South Africa Diary Part 4 – The Cape Crusaders

There used to be a yearly balloon rally outside of Aspen.  I remember the one in 1983 the best.  There was one balloon that lifted off and it had writing on it that I couldn’t quite make out in the mist. But then it all came clear.  It said: “Decadence – A Way of Life.”  I can so relate.

Saturday night was our second concert in S.A., this time in Pretoria.  This was quite a difference from the last time I was in the Joburg/Pretoria area because back in 1984 Pretoria was “white by night.”  That meant that anyone not of Afrikans descent had to have special dispensation to be in the city limits after 6 pm.  Now Pretoria is a noisy, crazy city chock full of anyone and everyone.

The hall itself was from that early ‘70s style of architecture now referred to as “Brutalism.”   The sound went essentially nowhere and another problem was that the air was very dry. Joburg/Pretoria – Gauteng province – is essentially a desert. The combination of the dry acoustic and the dry atmosphere produced the most pointed, angry comment from Renée that I heard all week:

“Gee, it’s really dry in here and I’m having to work so hard that I’m almost leaning out over the audience.  Please catch me if I start tumbling off the stage.”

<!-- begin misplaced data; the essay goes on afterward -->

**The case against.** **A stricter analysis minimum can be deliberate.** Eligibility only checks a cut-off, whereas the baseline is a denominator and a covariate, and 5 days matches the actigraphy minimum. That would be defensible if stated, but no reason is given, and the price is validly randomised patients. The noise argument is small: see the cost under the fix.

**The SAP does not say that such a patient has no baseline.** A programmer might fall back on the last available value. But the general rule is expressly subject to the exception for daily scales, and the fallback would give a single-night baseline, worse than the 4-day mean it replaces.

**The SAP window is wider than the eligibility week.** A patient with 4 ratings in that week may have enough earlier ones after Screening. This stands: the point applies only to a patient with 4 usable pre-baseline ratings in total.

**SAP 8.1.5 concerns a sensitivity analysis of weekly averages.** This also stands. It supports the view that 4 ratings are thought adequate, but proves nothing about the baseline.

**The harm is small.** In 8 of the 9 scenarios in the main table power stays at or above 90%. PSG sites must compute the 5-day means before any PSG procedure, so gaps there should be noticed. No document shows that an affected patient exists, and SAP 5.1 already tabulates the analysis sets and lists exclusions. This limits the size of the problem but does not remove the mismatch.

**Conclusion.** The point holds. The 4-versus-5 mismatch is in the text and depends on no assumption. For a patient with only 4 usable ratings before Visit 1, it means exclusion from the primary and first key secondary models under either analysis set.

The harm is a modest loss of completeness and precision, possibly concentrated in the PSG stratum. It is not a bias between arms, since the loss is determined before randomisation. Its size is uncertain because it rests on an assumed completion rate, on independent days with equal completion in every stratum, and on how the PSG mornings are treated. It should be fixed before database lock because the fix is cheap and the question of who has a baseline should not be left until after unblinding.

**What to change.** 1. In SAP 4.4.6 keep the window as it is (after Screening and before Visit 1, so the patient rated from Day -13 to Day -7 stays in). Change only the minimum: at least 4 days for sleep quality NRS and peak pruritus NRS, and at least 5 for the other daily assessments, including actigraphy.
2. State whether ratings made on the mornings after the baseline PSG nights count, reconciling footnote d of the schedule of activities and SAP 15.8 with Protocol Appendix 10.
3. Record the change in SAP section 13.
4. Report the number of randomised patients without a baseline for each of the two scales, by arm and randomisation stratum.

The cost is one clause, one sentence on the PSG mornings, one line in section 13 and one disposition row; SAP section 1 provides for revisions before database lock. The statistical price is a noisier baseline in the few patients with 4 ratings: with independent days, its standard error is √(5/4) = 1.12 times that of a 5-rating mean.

Renee…… sweetie……. if that’s the most caustic thing you can come up with we’re going to consider rescinding your “Diva” license.

Despite the difficulties we soldiered on and the reception by the audience was fantastic.  As much as we enjoyed our experience in Gauteng though, it was the upcoming trip that we were all looking forward to – Cape Town.  On Sunday morning the entire party stumbled into our various motored vehicles (Renée’s Mercedes was always dubbed Diva 1), left the comfy Le Chatelat, and headed for Tombo airport in Joburg.  I was just about to set foot onto the plane when I heard a crackle from the radio of the guy standing in the jetway… something about stopping the boarding.  I thought this a fine idea since the smell of aviation fuel was quite strong and my confidence in this particular airplane was quite weak.  A short time later we were booked onto another flight and we all settled in for the flight to the Cape.

The view of Cape Town from the top of Table Mountain
The view of Cape Town from the top of Table Mountain

Cape Town is the most scenic part of South Africa.  The city is dominated by the dynamic Table Mountain, which is where we were whisked to immediately after arriving.  Bongani Tembi (the GM of the orchestra) had arranged a little picnic for us on top of the mountain.  We climbed into the funicular and a couple minutes later were greeted with one of the most amazing vistas I know of.  The view from the top of Table Mountain on a bright, clear day is simply spectacular.  Cape Town reminds me a little bit of a smaller San Francisco, what with the ocean, the mountains, the spread out communities and just the general feel.  Looking down on the city from Table, wine glass in hand, one really gets a feel for why people came and stayed over the last 4 centuries.